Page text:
But once I've heard all of that, I’ll go home and start structuring and thinking about how everything we're talking about can actually be dramatized. Cause that's the challenge. There were so many good stories that at first with SLUT we were like, this could be three one act mini plays that aren't connected at all except for subject matter. And then I remembered being like, there's a way of telling all of these stories, and capturing all of these different perspectives, through this one vehicle of this girl being assaulted in the back of a cab. I to this day remember thinking, "Oh my god that might be the vehicle." And I started writing some scenes and brought them in, and everyone gave feedback, and I got language tweaks. That's basically how it works. The characters come out of what I’m hearing from these girls.

I came out of this play, having one-one hundredth of the experience you’ve had with the girls, and I felt so frustrated and so angry. Do you find that these young women bring these same extreme feelings the table, or is it more of a remote concept for them -- do they distance themselves from it? Also, have you noticed any changes in their behavior or the way they speak to each other since going through this process of creating the play?

Meg: Well, to answer the second part of your question, it's twofold. One is that our girls are definitely not immune the the effects of growing up in this rape culture, so they struggle with it on a daily basis for sure, which is what originated the whole concept of this coming about, but we have absolutely seen changes in them and in their peer groups, and trickling even farther out, that have been so positive and so inspiring. So many of our girls, before this play was created, absolutely used the word "slut" and would degrade other girls in that way, and weren't as aware of the dynamics. Now they are complete experts in being able to articulate the ins and outs of this culture and how it affects them, and wanting to be better and see better for their peers, and that's incredibly inspiring. And they inspire that not only within themselves, but then within their friends as well, and we hear constantly about new feminist groups they've started within their school, or just discussions in their classrooms and stuff like that.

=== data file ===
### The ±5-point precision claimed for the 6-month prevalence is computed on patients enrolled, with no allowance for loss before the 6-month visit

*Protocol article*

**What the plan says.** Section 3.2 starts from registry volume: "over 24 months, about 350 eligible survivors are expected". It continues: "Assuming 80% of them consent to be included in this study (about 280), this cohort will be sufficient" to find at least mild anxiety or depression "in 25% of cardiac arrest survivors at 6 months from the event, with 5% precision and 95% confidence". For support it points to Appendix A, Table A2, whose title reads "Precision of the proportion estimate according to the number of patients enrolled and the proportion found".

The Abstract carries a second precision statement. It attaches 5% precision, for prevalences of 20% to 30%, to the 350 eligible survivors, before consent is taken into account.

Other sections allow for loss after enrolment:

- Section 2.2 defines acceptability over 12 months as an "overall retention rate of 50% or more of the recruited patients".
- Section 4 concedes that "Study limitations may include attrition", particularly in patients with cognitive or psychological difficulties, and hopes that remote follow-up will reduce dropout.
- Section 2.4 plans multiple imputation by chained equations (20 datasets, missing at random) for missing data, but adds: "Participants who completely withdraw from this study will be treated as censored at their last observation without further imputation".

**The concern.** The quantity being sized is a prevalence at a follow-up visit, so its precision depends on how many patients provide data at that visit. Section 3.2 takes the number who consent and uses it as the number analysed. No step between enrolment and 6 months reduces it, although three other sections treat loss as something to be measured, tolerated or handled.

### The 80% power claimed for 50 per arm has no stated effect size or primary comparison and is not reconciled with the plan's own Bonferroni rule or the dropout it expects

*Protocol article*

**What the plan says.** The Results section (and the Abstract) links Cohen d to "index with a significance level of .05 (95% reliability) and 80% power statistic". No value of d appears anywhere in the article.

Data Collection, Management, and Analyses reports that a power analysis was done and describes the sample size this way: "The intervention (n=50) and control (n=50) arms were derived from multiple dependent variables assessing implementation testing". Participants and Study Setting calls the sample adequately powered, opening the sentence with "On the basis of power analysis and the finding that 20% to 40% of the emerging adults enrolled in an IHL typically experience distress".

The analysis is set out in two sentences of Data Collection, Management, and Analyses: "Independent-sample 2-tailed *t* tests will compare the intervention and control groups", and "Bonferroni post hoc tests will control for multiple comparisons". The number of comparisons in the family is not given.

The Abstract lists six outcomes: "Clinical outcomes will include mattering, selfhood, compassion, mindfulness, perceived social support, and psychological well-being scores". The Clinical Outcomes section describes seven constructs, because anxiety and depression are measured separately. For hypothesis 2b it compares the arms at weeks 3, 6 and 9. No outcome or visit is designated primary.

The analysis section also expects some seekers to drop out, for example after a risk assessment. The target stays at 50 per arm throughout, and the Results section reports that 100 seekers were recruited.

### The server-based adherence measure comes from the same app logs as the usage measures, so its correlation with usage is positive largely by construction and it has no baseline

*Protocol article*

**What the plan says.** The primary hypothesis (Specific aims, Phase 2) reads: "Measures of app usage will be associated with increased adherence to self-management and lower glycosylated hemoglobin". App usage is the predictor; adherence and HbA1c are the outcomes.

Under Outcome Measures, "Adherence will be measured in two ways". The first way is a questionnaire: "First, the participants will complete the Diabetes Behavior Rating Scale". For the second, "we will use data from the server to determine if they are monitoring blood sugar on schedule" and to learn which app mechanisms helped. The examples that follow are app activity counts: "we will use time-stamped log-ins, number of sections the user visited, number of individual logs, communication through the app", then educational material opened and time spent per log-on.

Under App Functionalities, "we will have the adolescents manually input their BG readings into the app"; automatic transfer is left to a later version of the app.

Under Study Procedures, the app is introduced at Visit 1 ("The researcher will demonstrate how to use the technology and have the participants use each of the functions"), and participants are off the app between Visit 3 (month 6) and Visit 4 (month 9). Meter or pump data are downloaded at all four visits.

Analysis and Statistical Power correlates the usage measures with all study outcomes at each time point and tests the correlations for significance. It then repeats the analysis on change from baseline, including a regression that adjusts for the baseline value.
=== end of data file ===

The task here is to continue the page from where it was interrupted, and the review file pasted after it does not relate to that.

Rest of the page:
Katie: I think the biggest thing is that they're not perfect, right? They're still kids and they're still figuring it out. But I think going through this process has provided them with a couple of things. One is language, the ability to identify some of the things that are happening in their social circles. Because I think this connects directly to your first question -- absolutely, it was a mixed bag, when we first started these conversations, they were making light of so many things where Meg and I would look at each other and be like, "Oh my God, why is she brushing that off? Why is that not a big deal? This guy locked her in a bathroom and wouldn't let her out -- that's real, that came from one of the other girls -- until she blew him. What? What? And she's laughing at that?"